The (unofficial) 93rd branch of the New York Public Library is now open for business — and you can’t take the subway to visit it.
That’s because the small-but-well-stocked collection is the first permanent public library on Rikers Island.
And the collection, which is housed in the women’s Rose M. Singer Center and sits below a poster of Beyoncé as Rosie the Riveter, is as varied as the people who will be reading from it: “The Hunger Games” books share space with “To Kill a Mockingbird,” “Les Misérables,” and an extensive James Patterson collection.
“It’s amazing the city services that are available in the community; many of those we want here on the island,” said Department of Correction Commissioner Joseph Ponte. “This is a good step to introduce inmates to the value of education, the value of reading.”
The library holds 1,200 books — spanning everything from comics to sci-fi, from Spanish language works to nonfiction classics — and it will be open every Tuesday for about six hours each day.
Inmates can check out two books for two weeks, with the goal of serving half of the prison one week and the other half the next.
There aren’t many restrictions when it comes to material, which is mostly donated, but hard covers are prohibited, said Emily Jacobson, one of the librarians at the jail.
“We try and build up our collections based on what folks want,” Jacobson said. “If ladies ask for something specific we don’t have, we can go and try and find it or bring in the next best thing.”
This isn’t the library’s first venture into Rikers: they’ve been distributing books there since 1984, circulating more than 22,000 last year alone, said NYPL president Tony Marx. But this goes further than the book cart ever could.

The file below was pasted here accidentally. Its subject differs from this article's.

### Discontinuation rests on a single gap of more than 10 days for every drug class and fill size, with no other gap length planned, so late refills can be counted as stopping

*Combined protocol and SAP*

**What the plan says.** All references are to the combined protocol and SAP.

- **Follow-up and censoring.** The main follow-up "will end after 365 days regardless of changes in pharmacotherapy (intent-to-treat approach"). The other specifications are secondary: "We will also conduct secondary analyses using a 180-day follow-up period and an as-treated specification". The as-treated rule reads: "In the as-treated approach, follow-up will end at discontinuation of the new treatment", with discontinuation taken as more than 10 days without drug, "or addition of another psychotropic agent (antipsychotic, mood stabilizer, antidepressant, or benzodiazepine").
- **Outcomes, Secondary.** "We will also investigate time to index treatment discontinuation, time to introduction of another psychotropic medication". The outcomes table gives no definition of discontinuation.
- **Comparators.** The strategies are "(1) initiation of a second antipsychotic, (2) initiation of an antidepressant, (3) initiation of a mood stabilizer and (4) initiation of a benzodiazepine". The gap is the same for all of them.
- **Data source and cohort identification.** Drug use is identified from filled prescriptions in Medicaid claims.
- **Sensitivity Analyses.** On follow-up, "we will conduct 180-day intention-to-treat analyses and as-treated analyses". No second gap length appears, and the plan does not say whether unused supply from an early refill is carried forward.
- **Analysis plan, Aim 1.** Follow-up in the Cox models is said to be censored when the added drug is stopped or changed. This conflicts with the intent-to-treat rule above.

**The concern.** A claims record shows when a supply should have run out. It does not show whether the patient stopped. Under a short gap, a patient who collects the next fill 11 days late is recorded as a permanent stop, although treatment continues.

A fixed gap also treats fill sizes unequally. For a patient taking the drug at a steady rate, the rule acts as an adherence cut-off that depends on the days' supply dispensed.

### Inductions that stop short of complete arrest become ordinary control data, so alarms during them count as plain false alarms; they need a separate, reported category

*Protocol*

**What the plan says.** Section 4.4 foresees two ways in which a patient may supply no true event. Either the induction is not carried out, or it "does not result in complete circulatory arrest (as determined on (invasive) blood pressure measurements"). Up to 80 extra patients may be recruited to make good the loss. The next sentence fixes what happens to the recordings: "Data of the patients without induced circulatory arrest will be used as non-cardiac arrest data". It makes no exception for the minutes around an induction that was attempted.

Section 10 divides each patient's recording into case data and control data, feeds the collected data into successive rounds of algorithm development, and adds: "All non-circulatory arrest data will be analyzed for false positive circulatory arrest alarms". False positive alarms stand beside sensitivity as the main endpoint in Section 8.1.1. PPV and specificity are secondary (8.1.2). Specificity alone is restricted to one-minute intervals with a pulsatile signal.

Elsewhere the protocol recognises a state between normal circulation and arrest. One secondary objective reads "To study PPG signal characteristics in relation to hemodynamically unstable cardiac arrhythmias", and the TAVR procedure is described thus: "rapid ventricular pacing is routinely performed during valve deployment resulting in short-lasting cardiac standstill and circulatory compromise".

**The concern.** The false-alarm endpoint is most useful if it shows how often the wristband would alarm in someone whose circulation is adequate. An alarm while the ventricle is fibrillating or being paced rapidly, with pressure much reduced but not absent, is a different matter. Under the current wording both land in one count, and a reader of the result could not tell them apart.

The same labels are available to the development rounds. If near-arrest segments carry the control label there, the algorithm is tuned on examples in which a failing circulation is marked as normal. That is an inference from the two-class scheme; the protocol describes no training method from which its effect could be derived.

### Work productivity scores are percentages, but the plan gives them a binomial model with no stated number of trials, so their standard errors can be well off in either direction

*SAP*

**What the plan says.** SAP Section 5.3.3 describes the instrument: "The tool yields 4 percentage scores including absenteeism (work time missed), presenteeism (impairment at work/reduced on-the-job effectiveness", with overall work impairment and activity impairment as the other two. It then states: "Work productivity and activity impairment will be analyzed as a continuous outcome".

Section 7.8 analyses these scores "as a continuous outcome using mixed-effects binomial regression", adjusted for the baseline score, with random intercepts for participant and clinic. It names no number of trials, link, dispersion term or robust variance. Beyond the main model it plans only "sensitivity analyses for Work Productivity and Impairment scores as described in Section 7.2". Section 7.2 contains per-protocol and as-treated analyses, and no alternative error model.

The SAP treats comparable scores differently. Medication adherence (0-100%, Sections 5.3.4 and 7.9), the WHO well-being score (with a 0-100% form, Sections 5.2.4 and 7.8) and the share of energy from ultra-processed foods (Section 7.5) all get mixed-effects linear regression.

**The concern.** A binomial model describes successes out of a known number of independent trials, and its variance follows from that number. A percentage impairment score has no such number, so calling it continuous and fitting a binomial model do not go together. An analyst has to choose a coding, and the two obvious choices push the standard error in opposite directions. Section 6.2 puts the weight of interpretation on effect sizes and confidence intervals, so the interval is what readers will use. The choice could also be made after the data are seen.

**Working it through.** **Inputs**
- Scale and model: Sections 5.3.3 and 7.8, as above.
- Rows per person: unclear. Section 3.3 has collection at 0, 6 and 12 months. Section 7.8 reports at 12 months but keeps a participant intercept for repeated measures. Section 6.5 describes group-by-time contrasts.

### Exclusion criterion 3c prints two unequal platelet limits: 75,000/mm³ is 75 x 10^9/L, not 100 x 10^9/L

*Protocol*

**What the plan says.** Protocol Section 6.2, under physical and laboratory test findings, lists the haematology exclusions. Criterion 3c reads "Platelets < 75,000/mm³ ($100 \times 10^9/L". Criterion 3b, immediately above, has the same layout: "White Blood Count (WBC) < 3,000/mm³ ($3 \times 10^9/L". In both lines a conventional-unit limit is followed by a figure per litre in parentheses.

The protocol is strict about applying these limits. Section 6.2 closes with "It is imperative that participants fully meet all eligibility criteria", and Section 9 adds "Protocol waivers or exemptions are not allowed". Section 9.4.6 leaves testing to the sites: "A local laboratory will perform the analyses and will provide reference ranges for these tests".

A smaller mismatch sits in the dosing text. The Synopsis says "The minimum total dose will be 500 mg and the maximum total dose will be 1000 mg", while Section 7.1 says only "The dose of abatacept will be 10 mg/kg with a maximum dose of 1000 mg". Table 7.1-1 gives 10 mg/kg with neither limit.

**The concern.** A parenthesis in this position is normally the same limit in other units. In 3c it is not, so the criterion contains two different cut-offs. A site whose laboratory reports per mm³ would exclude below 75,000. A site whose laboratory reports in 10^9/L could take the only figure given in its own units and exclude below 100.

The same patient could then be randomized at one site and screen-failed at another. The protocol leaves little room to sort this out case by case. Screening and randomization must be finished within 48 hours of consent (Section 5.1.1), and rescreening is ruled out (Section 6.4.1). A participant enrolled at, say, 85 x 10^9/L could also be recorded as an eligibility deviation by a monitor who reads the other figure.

“Everyone is always welcomed at the library. Free books, free use of computers, educational programs,” he said, speaking directly to several of the inmates gathered for the library’s opening Tuesday. “We do not want people locked up. We want everyone — everyone — to have the opportunity to read, to learn, to create, to gain skills and to contribute.”
Men’s facilities have either a mobile book cart service, where the books are brought around, or a standing library, where boxes of books are set out once a week and then packed up.
And while the surroundings outside the library may be full of hard times, the rainbow-colored logos on the door and the neatly organized array of books offer an inviting break for the population.
On Tuesday, authors Rayya Elias (whose memoir, “Harley Loco,” is named after Elias’ nickname from her own time at Rikers) and Elizabeth Gilbert (author of “Eat Pray Love”) brought copies of their books to sign and hand out to the women at the prison.
“I know what they deserve,” said Gilbert, who came with her new book, “Big Magic.” “And what they deserve is a peaceful, safe space in which to let their minds expand. But it’s hard to find that when you’re deprived of light and space and peace and the room that we all need to become who we really are.”